Searching over 5,500,000 cases.

Buy This Entire Record For $7.95

Download the entire decision to receive the complete text, official citation,
docket number, dissents and concurrences, and footnotes for this case.

Learn more about what you receive with purchase of this case.

McGehee v. Forest Oil Corp.

United States Court of Appeals, Tenth Circuit

November 6, 2018

JACOB McGEHEE; STEVEN RAY HEATH, Plaintiffs-Appellants,

          Appeal from the United States District Court for the Western District of Oklahoma (D.C. No. 5:15-CV-00145-C)

          Reggie N. Whitten (Michael Burrage and J. Revell Parrish with him on the briefs), of Whitten Burrage, Oklahoma City, Oklahoma, for Plaintiffs-Appellants.

          Clark W. Crapster of Steidley & Neal, P.L.L.C, Tulsa, Oklahoma, for Defendants-Appellees.

          Before BRISCOE, LUCERO, and MATHESON, Circuit Judges.

          MATHESON, Circuit Judge.

         Plaintiffs Jacob McGehee and Steven Ray Heath appeal the district court's grant of summary judgment to defendants Forest Oil Corp. and Lantern Drilling Co.[1] Forest and Lantern leased a drilling device from Teledrift, the plaintiffs' employer, and returned the device after using it in drilling operations. Plaintiffs then proceeded to clean and disassemble it. Mr. McGehee discovered that, in addition to mud and other debris, several small bolts had fallen into the device. While he attempted to remove these materials, the lithium battery inside the device exploded, injuring himself and Mr. Heath. They sued Forest and Lantern for negligently causing the explosion by allowing bolts to fall into the device. Following discovery, Forest and Lantern moved for summary judgment, which the district court granted, holding they did not owe the plaintiffs a duty of care under Oklahoma tort law. Exercising jurisdiction under 28 U.S.C. § 1291, we affirm.

         I. BACKGROUND

         A. Factual Background

         Forest and Lantern leased a drilling device from Teledrift. The plaintiffs' expert, Joseph D. Jolson, submitted a report that described the device as follows:

From about 2004 - 2008, Teledrift and an acquired company's engineers designed the Proshot; a measurement while drilling (MWD) tool that uses wireless positive mud pulsing technology to provide inclination and azimuth measurements to workers at the well surface during vertical downhole drilling. Teledrift and the acquired company's design team knew Excell and [Southwest Electronic Energy Corporation ("SWE")] as designers and manufacturers of the lithium-thionyl chloride cell containing battery packs used to power MWD tools. Both companies were asked to design battery packs for the Proshot MWD tool. Excell was chosen as the initial manufacture[r].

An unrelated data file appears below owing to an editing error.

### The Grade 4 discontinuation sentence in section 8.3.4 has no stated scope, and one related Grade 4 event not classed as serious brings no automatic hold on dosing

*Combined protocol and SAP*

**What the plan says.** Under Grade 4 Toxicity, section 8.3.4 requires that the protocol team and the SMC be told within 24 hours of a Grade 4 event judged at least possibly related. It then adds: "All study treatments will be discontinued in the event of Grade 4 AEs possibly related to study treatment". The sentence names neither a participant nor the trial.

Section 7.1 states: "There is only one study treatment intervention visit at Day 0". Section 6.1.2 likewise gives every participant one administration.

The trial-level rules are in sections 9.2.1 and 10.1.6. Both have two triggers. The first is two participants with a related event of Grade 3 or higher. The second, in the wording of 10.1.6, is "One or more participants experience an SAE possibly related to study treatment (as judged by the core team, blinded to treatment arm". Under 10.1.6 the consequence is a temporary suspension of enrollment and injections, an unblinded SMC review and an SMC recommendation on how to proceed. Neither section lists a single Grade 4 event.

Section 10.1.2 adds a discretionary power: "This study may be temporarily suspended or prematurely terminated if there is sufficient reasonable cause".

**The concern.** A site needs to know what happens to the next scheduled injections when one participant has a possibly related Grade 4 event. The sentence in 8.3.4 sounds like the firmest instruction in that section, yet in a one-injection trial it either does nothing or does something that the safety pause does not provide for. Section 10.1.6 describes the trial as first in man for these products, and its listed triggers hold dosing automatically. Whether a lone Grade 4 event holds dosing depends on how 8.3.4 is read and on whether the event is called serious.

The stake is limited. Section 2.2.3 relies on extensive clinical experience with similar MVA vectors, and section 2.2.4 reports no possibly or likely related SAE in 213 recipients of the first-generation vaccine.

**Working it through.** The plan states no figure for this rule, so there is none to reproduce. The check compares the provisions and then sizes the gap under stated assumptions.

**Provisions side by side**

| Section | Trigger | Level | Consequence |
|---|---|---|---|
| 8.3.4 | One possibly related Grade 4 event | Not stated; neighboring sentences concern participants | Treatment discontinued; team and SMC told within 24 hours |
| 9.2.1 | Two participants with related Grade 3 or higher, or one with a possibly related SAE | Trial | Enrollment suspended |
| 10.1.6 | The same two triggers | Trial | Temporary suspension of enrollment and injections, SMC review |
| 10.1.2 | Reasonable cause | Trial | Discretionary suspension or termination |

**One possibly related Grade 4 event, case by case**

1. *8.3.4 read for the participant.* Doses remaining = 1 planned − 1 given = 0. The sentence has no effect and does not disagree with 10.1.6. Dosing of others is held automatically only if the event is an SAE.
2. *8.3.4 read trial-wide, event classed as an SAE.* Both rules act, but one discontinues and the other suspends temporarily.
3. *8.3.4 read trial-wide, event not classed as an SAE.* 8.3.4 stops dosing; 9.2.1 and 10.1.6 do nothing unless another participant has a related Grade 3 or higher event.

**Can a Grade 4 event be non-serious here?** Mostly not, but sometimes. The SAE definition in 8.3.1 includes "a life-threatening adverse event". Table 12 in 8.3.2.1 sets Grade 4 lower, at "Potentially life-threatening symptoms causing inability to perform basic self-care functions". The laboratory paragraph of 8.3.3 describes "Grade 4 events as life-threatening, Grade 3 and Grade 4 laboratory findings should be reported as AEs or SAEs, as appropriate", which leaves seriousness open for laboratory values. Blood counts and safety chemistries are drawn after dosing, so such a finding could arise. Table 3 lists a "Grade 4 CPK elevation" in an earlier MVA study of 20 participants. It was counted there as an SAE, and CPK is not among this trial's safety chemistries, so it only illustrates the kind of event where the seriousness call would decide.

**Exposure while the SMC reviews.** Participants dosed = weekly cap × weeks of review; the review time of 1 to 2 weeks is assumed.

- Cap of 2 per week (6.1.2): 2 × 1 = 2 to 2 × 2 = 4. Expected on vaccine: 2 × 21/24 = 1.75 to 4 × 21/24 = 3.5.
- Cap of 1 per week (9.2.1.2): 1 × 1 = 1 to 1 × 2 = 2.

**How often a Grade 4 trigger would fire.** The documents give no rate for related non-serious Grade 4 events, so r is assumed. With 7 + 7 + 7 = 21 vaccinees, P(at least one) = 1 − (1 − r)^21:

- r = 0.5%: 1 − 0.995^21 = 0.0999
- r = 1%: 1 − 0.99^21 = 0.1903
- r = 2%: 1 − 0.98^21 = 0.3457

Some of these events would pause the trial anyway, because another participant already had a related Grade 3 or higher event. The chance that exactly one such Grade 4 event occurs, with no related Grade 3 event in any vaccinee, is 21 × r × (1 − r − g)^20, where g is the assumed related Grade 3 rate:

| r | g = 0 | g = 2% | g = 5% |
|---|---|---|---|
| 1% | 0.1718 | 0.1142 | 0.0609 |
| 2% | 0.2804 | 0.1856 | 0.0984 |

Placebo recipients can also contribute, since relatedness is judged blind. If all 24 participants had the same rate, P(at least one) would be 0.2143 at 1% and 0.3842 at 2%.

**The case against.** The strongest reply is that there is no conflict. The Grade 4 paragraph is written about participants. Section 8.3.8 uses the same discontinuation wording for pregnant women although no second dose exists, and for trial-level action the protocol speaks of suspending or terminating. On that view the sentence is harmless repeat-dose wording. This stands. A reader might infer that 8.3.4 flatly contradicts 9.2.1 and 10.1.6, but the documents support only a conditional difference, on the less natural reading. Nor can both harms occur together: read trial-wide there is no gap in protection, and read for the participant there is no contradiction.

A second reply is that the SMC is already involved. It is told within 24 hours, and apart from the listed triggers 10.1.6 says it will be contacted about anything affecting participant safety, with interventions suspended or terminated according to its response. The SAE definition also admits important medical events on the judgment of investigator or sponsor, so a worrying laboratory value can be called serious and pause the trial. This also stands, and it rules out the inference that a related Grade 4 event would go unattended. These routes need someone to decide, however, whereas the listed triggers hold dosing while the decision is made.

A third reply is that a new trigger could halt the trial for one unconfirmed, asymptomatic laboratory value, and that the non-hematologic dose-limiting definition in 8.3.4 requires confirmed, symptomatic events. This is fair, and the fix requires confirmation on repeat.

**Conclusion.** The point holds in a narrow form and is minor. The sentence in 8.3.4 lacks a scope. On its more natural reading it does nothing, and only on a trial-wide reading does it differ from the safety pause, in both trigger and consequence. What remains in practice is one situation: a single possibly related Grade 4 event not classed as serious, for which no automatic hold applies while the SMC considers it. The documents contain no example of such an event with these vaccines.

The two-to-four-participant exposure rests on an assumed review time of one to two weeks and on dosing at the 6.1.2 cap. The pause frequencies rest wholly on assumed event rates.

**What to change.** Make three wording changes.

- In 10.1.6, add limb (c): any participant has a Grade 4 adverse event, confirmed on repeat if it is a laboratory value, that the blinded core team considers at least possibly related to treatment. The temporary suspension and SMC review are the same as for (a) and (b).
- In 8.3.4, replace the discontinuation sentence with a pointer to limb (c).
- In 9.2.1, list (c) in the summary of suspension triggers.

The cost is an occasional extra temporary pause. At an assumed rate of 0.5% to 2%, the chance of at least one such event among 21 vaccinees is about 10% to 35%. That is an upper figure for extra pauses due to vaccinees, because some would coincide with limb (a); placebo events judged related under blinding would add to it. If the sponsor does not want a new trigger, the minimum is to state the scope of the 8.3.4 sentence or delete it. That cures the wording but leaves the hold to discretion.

The Proshot MWD tool's cylindrical battery pack contains six spirally-wound, high-rate, high-capacity DD, lithium-thionyl chloride cells arranged in series. To make a Proshot MWD tool battery assembly, the battery pack is slipped inside a copper-beryllium tube with a wall thickness of almost 0.2 inches. Bulkheads at each end of the copper-beryllium tube keep the battery pack in place and allow electrical connection to the instrument package. The Proshot's battery assembly is approximately 4½ feet long.
The Proshot MWD tool instrument package is approximately 3-feet long. It has a valve body with a diameter of about 4½ inches which becomes one end of the fully assembled Proshot MWD tool. Near the valve body is the locking collar. When the Proshot instrument package is connected to the battery assembly, the Proshot MWD tool is 89.85 inches long. The centralizer has a diameter of about 3½ inches and is the part of the battery assembly furthest from the valve body. Between the valve body and the centralizer, the diameter of the Proshot MWD tool is mostly much smaller than 3½ inches with the locking collar having the largest diameter.
Before shipment to a drill site, Teledrift connects the Proshot's instrument package to a battery assembly. The Proshot MWD tool's valve body is inserted into the box end of the cylindrical drill collar which has an opening of about 4¾ inches. It is pushed further in until it comes to rest on a shoulder at the pin end of the drill collar which has an opening of about 2½ inches.
The length of the resulting drill collar assembly can range from 10 to 16 feet. For most of the Proshot MWD tool's length, there is a gap between its outside diameter and the inside diameter of the drill collar. When the drill collar assembly is downhole, the Proshot MWD tool is vertical and the battery assembly is above the instrument package. During drilling, lubricating mud or lubricating mud mixed with loss circulation material (LCM) is forced into the opening at the box end of the drill collar. The mud or mud/LCM mixture travels down the gap between the battery assembly and drill collar, reaches the instrument package, passes the narrowing gap at the locking collar, slips through holes in the Proshot's valve body and exits at the pin end of the drill collar assembly.